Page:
The GPs in the present study were, overall, content with their prescribing levels in relation to medical needs: seven out of ten were satisfied with their prescribing of antidepressants, and six out of ten with their prescribing of sedatives and antipsychotics. The latter category stood out, however, in two respects. First, whereas almost all GPs had prescribed from the first two drug classes, only about half claimed to have prescribed antipsychotics recently. Second, whereas the distribution of dissatisfied prescribers was symmetrical for antidepressants and sedatives, it was highly skewed towards the “too low” side for antipsychotics. It thus appears that GPs view antipsychotics as a drug group that is rarely prescribed and somewhat underused. Prescription rates of antipsychotics are, as noted in the introduction, indeed much lower than those of the other main drug categories. A potential explanation for the unexpected finding of perceived underuse may be that antipsychotics may be interpreted semantically as “drugs for psychosis”, thereby evoking a context wherein patients are often reluctant to comply with therapy and prone to use too little medication.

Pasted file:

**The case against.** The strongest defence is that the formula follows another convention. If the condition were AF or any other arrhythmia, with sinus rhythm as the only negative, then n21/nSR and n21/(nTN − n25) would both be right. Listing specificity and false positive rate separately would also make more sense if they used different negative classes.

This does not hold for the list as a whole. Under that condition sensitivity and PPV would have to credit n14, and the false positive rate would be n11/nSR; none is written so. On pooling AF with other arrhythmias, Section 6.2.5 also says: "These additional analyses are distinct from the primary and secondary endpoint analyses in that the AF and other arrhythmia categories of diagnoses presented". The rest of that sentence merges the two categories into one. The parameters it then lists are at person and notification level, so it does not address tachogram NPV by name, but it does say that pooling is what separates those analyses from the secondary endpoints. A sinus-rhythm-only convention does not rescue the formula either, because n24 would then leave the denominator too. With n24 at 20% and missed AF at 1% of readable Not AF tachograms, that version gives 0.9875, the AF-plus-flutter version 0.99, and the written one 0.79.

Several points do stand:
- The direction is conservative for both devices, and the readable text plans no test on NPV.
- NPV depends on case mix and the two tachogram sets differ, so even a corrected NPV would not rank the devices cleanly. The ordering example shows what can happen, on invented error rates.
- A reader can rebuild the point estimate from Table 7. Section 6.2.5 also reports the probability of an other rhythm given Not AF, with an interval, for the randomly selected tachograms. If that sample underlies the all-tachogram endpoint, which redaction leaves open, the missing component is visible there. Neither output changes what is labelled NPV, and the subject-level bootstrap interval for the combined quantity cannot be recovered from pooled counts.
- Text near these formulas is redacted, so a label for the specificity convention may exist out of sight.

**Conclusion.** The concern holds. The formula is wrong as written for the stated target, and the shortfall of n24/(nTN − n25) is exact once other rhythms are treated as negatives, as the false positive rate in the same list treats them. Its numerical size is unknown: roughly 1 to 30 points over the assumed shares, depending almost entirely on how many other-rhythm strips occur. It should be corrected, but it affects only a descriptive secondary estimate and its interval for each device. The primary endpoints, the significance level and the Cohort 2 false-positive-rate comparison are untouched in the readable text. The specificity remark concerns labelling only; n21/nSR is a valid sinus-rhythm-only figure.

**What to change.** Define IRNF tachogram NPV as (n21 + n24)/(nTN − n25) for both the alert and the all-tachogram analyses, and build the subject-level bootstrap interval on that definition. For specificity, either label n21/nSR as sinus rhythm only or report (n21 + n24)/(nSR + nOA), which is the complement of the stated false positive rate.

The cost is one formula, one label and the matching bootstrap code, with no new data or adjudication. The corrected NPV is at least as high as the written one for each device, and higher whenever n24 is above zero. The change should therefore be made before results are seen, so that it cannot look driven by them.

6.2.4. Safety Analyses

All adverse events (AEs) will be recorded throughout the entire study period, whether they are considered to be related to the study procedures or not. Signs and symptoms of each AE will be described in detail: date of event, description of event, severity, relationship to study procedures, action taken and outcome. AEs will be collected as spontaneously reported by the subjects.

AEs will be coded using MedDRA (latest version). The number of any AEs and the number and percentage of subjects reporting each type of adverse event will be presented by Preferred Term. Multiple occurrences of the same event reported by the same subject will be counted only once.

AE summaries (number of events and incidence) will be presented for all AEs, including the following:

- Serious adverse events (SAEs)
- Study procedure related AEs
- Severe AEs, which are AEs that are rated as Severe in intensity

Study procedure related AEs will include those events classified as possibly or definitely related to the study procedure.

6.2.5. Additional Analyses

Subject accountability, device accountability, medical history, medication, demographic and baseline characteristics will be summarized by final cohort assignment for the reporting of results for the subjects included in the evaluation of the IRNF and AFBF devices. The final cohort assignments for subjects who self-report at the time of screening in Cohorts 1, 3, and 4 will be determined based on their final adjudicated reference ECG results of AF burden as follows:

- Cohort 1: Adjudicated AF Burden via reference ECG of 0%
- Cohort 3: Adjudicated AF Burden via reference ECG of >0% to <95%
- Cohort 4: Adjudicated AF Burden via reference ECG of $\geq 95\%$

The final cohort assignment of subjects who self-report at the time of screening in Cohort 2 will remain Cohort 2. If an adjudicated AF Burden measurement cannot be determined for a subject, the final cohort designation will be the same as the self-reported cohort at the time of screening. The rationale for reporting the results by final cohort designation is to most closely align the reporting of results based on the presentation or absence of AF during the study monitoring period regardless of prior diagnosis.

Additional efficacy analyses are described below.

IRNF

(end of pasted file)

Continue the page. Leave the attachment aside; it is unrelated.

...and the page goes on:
Drivers of increased prescribing
As seen in the introduction, the prescribing of psychotropic drugs is rising in Sweden. The increase has, however, largely been confined to antidepressants, mirroring the expanding use of drugs from this category in several European countries . Meanwhile, the international trend for the prescribing of sedatives is mixed , whereas that of antipsychotics seems to be rising . Keeping this in mind, what are the implications of our findings for the wider aim of the project – understanding the determinants of psychotropic drug prescribing in primary care?
First, the finding that GPs are satisfied with their level of prescribing in spite of high (and rising) levels of antidepressant use, may indicate that this drug category is seen as safe and useful. Granting that many GPs feel uneasy about increasing levels of antidepressant prescribing , the dominant attitude may still be that antidepressants are comparatively innocuous [10, 15]. It may be hypothesised that high levels of antidepressant prescribing are tolerated, as long as the level of sedatives prescribed is under control.
Second, we show that GPs find it easier to start than to stop prescribing psychotropic drugs. Importantly, we did not ask if this led to GPs actually starting prescribing drugs more often. Nevertheless, if acted upon, this inclination would tend to inflate prescribing rates over time. Moreover, the GPs indicated some reluctance to change a colleague’s prescription, which would similarly favour increased prescribing, if acted upon. Requests for repeating other physicians’ prescriptions may be problematic for reasons already highlighted; additionally, it is often expected that a drug regimen initiated by a psychiatrist will be continued after referral back to primary care . More generally, changing or refusing to repeat another physician’s prescription may be construed as a sign of disrespect towards that colleague, and may therefore be avoided.